When thinking of retail industries, what comes to mind? If it's meeting consumer demands and expectations, you’d be half-right.
If you said that with the caveat that meeting those demands and expectations depends on finding the right products and getting them to your store or to the consumer in a timely fashion, now you’re on the track toward being fully right.
In the consumer goods industry, it can be nearly impossible to get your foot in the door of big retailers if you don’t have the right connections or money to back up your bid. But with the onset of new technologies, things have changed drastically, and that change is coming even faster.
It’s not that retail has done a 180 in how it currently sources and fulfills products, bringing to market new and innovative items that consumers want. Rather, retail has thrown out the playbook of how it’s done and is writing a new one, a living document that flows and changes with each new technological output.
It’s unsurprising, to say the least, that this "evolution revolution" is taking hold of retail and consumer goods. After all, consumers have drastically changed the way they shop. E-commerce is seemingly unstoppable, with so many consumers eagerly adapting to online shopping for everything from clothing to groceries to cars. Consumers are more educated than ever about what they want, and when and how they want it. Nowadays, the norm is that it needs to be delivered not within days, but within hours. Setting a bar that high a few years ago would have been unthinkable. Today, it’s practically standard.
The industry is starting to see the impact of augmented and virtual reality on consumer shopping behavior. These technologies that once seemed so otherworldly are now becoming the norm, providing consumers an avenue of insight into how a product can impact their lives before they even buy it.
So, if consumers are changing the way they shop, shouldn’t retailers change the way they enable that process?
Not Your Grandmother’s SOP
Retailers, suppliers, and those who work alongside these two entities have to rethink not only how they offer products to their consumers, but also how they source the products their consumers want to keep up with their ever-changing demands.
To not put thought behind this process inevitably does consumers a disservice. Change is inevitable, and the technology revolution that is taking hold is disrupting our industry in major ways; for retailers to ignore this puts them on a path to their own demise.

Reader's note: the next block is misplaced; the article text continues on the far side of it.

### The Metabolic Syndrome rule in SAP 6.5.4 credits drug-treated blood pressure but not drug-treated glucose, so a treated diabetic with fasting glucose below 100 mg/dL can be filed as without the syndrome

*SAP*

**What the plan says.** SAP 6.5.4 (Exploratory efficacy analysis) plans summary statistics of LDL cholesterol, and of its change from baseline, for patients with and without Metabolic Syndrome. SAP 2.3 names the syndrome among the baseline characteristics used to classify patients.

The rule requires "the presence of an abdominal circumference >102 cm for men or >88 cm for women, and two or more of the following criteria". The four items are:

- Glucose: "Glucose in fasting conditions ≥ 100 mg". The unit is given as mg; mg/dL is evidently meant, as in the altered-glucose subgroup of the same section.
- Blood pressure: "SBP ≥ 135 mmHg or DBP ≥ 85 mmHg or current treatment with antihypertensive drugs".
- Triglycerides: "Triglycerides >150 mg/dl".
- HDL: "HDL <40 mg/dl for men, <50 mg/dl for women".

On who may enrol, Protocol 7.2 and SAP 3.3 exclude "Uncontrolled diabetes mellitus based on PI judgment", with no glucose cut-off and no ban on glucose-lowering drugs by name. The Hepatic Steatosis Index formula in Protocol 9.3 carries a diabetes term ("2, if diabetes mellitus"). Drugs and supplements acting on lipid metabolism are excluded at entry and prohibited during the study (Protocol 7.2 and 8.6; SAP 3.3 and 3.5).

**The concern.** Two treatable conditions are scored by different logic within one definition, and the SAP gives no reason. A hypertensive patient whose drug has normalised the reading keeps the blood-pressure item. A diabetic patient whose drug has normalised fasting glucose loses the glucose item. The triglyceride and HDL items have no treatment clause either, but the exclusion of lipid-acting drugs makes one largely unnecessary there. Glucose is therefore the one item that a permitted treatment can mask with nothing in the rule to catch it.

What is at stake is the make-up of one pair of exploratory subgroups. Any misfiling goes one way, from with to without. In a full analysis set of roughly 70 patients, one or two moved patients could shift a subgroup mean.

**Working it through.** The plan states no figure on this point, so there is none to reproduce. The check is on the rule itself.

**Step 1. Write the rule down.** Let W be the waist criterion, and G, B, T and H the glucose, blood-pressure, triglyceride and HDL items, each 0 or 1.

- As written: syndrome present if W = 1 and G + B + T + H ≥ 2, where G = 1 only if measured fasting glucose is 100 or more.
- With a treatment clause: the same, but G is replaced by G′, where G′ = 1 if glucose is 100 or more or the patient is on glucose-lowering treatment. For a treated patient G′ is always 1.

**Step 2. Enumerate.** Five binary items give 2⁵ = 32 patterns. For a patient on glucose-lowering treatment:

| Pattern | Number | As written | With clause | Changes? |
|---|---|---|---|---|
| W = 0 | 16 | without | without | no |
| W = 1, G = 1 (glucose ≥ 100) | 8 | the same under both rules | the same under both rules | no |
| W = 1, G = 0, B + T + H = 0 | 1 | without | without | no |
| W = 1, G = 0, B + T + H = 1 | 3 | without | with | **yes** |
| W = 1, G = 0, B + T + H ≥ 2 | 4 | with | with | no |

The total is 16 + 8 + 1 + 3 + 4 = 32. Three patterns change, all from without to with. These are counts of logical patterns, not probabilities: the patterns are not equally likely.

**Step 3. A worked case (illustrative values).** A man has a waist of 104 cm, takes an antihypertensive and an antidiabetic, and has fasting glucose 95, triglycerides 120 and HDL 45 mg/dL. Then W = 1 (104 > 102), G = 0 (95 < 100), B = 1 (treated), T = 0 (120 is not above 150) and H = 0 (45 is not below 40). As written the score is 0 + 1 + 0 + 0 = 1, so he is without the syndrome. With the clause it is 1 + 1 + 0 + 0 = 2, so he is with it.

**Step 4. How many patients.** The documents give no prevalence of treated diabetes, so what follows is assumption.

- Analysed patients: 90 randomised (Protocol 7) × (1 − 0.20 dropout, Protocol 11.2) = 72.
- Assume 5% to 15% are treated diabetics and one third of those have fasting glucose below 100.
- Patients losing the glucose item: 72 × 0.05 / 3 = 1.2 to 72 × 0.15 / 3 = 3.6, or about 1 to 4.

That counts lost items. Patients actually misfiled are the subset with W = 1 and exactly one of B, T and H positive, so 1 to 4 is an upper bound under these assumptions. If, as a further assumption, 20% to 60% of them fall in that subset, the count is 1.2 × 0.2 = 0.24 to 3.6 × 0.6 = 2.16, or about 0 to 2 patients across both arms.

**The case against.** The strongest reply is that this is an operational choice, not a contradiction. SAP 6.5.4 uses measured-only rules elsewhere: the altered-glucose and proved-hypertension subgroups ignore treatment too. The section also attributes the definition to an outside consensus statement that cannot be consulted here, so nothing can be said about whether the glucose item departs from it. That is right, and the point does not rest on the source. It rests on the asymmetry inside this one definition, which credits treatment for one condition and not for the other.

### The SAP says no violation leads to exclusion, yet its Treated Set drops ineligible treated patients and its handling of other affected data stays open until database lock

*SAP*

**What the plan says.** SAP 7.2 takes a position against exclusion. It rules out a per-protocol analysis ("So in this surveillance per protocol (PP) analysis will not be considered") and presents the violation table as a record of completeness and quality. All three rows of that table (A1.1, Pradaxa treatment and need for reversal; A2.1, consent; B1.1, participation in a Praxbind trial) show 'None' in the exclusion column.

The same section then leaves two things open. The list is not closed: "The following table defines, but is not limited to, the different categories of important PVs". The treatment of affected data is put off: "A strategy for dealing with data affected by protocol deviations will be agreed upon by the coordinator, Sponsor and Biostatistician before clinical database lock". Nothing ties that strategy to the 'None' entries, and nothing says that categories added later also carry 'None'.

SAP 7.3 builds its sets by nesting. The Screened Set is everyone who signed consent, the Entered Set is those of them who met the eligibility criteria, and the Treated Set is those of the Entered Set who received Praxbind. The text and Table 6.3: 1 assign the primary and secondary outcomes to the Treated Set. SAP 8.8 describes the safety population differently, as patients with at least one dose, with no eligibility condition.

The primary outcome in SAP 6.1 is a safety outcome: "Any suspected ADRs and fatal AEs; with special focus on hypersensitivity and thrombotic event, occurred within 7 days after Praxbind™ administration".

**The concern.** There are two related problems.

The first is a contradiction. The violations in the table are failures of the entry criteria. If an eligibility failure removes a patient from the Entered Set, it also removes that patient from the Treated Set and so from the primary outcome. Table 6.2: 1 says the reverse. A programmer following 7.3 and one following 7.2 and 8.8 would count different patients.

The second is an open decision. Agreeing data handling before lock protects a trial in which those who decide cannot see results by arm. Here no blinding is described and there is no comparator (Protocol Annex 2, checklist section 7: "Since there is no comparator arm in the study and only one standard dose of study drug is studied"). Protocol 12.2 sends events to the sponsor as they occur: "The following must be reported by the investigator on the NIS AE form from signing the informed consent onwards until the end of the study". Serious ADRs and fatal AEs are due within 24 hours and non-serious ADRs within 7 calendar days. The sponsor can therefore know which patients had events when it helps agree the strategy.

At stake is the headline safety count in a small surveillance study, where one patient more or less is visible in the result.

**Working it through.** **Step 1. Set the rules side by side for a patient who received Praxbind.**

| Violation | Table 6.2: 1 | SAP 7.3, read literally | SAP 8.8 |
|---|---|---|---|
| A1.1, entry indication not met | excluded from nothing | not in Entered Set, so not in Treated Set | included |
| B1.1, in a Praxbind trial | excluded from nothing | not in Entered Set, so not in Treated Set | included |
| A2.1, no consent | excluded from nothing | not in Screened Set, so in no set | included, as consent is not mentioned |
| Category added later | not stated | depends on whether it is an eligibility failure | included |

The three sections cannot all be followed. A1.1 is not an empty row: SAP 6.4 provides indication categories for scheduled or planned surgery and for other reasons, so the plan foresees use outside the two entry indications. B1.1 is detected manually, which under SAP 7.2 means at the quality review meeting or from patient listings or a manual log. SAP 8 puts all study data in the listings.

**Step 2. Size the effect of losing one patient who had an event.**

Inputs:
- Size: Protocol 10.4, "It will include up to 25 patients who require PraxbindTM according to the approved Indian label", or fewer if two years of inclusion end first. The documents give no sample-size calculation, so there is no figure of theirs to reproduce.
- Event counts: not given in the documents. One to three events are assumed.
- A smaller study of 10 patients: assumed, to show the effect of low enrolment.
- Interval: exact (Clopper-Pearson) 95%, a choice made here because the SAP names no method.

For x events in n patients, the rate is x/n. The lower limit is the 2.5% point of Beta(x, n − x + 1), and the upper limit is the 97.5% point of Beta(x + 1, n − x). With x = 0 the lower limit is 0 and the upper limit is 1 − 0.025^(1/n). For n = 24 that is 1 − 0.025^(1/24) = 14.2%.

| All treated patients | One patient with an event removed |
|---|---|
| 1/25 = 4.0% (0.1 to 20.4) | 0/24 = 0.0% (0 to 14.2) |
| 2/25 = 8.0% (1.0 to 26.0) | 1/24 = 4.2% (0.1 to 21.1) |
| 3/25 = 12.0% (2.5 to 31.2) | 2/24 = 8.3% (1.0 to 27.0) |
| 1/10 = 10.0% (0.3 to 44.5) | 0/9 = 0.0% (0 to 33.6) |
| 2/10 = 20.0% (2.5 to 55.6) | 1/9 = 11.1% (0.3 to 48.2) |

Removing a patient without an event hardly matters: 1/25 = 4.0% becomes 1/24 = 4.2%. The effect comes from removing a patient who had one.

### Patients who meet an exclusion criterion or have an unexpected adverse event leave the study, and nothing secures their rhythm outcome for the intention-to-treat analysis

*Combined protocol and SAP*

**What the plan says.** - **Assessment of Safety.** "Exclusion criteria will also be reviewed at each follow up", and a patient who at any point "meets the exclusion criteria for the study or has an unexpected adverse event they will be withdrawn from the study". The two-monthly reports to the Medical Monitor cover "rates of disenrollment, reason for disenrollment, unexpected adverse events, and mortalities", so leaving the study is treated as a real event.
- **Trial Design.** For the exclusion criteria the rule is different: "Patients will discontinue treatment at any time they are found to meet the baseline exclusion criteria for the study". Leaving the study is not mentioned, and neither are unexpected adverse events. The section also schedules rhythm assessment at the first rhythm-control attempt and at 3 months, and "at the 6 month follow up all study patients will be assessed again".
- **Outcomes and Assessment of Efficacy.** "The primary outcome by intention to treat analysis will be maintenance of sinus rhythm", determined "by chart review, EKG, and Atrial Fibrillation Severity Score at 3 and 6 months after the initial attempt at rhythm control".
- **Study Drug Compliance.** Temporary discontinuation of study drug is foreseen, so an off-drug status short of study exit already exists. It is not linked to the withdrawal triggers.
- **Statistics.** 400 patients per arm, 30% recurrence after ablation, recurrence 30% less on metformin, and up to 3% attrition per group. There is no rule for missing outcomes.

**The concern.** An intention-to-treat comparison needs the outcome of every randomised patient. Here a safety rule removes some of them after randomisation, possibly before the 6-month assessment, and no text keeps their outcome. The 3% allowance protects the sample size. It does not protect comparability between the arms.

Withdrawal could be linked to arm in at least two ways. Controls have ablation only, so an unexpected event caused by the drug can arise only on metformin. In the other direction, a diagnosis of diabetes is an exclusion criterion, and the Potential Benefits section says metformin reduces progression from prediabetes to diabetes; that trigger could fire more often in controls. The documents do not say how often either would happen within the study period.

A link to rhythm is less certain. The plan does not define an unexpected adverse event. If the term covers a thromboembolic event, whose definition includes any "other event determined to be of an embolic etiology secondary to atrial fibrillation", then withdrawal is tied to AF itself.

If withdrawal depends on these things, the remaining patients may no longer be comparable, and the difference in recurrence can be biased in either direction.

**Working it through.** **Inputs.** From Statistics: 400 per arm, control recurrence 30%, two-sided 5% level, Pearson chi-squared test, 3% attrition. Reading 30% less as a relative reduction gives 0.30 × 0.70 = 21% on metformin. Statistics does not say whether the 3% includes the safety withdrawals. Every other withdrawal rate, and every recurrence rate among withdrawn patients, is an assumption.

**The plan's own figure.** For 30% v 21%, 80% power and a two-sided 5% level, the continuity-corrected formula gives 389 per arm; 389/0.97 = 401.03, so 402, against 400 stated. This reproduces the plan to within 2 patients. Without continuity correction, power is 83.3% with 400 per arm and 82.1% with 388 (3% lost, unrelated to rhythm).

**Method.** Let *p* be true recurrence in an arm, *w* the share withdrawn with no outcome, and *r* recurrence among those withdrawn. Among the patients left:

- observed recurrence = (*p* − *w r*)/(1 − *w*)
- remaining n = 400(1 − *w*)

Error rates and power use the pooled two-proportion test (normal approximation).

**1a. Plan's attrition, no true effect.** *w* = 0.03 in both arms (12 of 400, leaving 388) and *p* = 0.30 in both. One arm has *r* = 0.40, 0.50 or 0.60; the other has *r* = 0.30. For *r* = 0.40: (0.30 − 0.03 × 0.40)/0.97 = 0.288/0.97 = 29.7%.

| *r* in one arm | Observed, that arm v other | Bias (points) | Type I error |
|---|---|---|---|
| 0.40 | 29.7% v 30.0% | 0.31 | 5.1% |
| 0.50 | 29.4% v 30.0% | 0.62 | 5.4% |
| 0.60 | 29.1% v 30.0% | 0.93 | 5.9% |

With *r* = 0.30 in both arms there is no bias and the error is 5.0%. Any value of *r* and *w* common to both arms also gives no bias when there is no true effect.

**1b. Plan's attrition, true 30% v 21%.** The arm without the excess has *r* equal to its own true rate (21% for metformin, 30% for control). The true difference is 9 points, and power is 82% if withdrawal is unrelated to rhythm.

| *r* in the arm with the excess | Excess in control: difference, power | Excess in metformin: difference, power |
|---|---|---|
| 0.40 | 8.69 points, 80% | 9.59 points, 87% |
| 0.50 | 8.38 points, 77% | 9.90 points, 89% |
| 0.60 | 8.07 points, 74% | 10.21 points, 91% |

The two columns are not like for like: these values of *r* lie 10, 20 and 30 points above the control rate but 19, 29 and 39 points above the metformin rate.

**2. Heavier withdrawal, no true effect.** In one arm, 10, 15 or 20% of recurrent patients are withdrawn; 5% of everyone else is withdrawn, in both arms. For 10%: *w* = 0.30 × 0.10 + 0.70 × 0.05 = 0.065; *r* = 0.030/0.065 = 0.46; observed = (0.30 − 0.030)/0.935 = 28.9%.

There are a handful of new technologies disrupting the industry, and a big part of this stems from the fact that the consumer-retailer relationship isn’t just about transactions, it’s about relationships and trust.
Retailers need to develop the relationships they have — and the ones they want to have — if they want to maintain a loyal shopper base. But what they further need to realize is that those relationships start well before the shopper ever enters the store or logs onto the website. The relationship starts with the products they can offer, and them delivering those products at the right place, the right time, and the right cost.
As a retailer, what better way to show consumers that you’re thinking of them, that you care, than by doing your homework and seeking out products you know they will like and will want. Or even better, that you know they will want before they even know they want them.
That’s what this technology revolution can do for retailers. It can improve existing relationships and build new ones that will sustain business well into the future as consumers become faster and more proactive (rather than reactive).
Technology that Satisfies
Without embracing the idea that technology can disrupt consumer goods and can be used to strengthen relationships between suppliers and retailers, the industry would miss out on a key point in this paradigm shift.
Bringing retailers and suppliers together is a must if the industry is going to thrive. In today’s environment, the old way of sourcing new products just doesn’t cut it anymore. You can't simply consider the product itself; how it affects the end point — the consumer — must factor into the sourcing equation as well. Consumers are demanding more — and retailers are, too. And the technology evolution is meeting those demands in a fast and furious way.
There’s a comfort, however, in knowing that what now may seem drastically different to some retailers will eventually become commonplace — and they’ll be better off for it. It’s an exhilarating time to be in the industry, and new opportunities are coming at consumer goods companies and retailers faster than they can blink.
Retailers and CGs alike must be proactive and think not only about what they need right now, but also what they’ll need three steps from now. Not every piece of technology that comes to the forefront is going to be right for the business. It’s essential for retailers to be particular about what is incorporated into the overall strategy, and understand how it will affect the relationship with both CGs and consumers.
The technology evolution is revolutionizing the industry. Retailers that embrace change and create mainstream acceptance of these new technologies will prove to be leaders of the pack.
About the Author
Nicky Jackson is founder and chief executive officer of RangeMe, as well as a leading voice for women in business and technology and a pioneer in the CPG technology space. Prior to launching RangeMe, she worked as a marketing executive at Kellogg, Uncle Toby’s, Goodman Fielder, PepsiCo and Jim Beam.